Helen - there's been a lot of good advice here that I won't attempt to repeat. I would like to add something a little different you might want to consider.
I've always made a distinction between freelancing and running a business. I know that technically and legally there's really no difference, but here's what I mean:
If you are a freelancer, then you will be contracting yourself out to perform a certain task. You might work for other design firms or for a company with an in-house web team that you'd interface with. You don't have any plans beyond being a one-woman show and supporting yourself by trading your time for money.
I look at running a business as being consultant paid to produce a certain result. It involves being able to understand and solve a client's bottom line business issues, using your expertise in web technology and internet marketing. The typical client would be businesses, corporations and non-profits who have no in-house web resources available to them. The ultimate goal would be to eventually hire freelancers (like above) to replace yourself, in order to work on your business rather than in it.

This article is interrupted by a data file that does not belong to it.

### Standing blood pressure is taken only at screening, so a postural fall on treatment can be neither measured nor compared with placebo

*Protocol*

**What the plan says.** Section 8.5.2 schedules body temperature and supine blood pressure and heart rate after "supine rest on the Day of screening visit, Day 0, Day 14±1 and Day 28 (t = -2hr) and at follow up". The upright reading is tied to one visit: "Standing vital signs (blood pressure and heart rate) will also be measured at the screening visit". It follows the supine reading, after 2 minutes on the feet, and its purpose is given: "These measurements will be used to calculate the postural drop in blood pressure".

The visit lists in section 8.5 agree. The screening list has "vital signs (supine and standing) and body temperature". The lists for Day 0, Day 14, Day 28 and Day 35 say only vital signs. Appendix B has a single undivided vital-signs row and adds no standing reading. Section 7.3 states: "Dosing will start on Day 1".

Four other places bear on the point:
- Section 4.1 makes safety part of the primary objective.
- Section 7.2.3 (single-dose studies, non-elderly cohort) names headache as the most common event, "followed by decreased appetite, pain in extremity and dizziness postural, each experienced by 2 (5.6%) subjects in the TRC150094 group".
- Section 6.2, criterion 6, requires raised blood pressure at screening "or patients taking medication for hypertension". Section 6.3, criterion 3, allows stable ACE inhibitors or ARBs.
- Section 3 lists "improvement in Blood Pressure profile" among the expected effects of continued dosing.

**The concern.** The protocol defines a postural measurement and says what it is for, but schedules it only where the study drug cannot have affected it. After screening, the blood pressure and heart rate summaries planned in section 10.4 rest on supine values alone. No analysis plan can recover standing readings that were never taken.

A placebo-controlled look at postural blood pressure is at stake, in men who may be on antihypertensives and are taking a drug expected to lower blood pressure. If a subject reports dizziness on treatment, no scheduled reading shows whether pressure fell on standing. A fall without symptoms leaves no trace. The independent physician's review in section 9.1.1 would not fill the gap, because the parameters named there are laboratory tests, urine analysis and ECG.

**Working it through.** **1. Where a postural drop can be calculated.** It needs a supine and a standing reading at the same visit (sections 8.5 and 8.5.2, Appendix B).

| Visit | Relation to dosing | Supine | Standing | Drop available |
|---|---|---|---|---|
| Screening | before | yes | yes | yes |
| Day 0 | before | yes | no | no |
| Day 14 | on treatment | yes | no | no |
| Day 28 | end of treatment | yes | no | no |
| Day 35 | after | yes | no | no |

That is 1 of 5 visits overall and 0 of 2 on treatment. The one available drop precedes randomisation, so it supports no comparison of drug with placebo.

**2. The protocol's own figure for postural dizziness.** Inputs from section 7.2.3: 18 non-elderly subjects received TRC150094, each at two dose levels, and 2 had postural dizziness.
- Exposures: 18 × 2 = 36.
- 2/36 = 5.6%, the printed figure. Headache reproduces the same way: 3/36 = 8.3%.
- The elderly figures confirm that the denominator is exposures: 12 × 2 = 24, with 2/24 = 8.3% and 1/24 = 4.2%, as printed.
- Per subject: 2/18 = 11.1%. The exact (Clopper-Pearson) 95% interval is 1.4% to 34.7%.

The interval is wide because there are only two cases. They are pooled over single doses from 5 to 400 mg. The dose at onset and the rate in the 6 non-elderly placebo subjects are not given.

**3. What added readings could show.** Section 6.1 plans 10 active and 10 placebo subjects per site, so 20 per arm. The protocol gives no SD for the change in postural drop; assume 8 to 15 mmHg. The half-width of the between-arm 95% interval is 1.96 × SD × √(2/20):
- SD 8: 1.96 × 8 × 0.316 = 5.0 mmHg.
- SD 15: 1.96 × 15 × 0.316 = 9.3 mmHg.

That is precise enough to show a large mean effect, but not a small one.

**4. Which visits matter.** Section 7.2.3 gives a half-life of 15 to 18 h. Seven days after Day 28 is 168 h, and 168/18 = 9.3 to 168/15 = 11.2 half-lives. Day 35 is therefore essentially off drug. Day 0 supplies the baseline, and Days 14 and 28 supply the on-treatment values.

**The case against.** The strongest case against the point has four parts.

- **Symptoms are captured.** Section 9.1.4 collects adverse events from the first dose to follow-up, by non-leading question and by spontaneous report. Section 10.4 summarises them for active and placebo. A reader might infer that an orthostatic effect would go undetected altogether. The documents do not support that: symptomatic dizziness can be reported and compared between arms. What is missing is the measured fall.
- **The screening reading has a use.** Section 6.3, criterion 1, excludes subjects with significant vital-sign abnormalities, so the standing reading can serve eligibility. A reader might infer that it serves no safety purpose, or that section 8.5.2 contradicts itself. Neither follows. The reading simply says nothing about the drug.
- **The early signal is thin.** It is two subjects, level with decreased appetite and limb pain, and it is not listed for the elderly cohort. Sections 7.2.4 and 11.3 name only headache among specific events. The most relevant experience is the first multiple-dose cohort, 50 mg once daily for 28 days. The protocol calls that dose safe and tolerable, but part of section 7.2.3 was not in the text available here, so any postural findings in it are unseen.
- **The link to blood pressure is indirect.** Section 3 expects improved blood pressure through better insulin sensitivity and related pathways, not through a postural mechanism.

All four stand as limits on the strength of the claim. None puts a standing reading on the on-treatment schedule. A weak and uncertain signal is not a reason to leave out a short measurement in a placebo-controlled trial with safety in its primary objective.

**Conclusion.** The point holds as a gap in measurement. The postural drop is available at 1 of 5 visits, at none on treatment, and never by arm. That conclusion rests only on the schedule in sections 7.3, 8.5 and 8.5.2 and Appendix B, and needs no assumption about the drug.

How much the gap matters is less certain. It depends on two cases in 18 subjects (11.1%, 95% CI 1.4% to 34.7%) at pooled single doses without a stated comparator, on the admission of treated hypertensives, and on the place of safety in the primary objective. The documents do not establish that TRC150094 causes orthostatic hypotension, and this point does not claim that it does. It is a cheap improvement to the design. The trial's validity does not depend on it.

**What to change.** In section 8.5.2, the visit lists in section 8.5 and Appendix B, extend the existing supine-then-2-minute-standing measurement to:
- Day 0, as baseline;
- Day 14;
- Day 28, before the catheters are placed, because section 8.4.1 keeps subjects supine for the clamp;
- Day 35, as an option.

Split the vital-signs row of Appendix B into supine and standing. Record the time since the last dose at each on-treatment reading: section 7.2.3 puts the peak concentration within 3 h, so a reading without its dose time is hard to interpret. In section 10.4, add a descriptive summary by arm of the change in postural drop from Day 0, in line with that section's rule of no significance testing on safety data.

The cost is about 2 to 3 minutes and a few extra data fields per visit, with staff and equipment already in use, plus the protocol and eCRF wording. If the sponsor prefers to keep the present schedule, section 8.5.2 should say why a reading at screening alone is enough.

I think this is important to know, not only to determine who your target client will be, but also to establish future goals, write a business plan, etc.
No matter which path you take, you'll have to figure out how to find and be found by your clients (marketing) and how to reach an agreement to do business with those client (selling). Personally, I feel that learning how to market and sell is more crucial if you are pursing the "business" concept rather than freelancing.
Here's a couple of resources that might be helpful:
The Web Design Business Kit
A great resource for either freelancing or becoming a business person.
I highly recommend this if you're looking to pursue the business model and need to learn how to sell your services to decision makers.
Hope that helps.
[edited by: stuntdubl at 9:50 pm (utc) on June 16, 2004]
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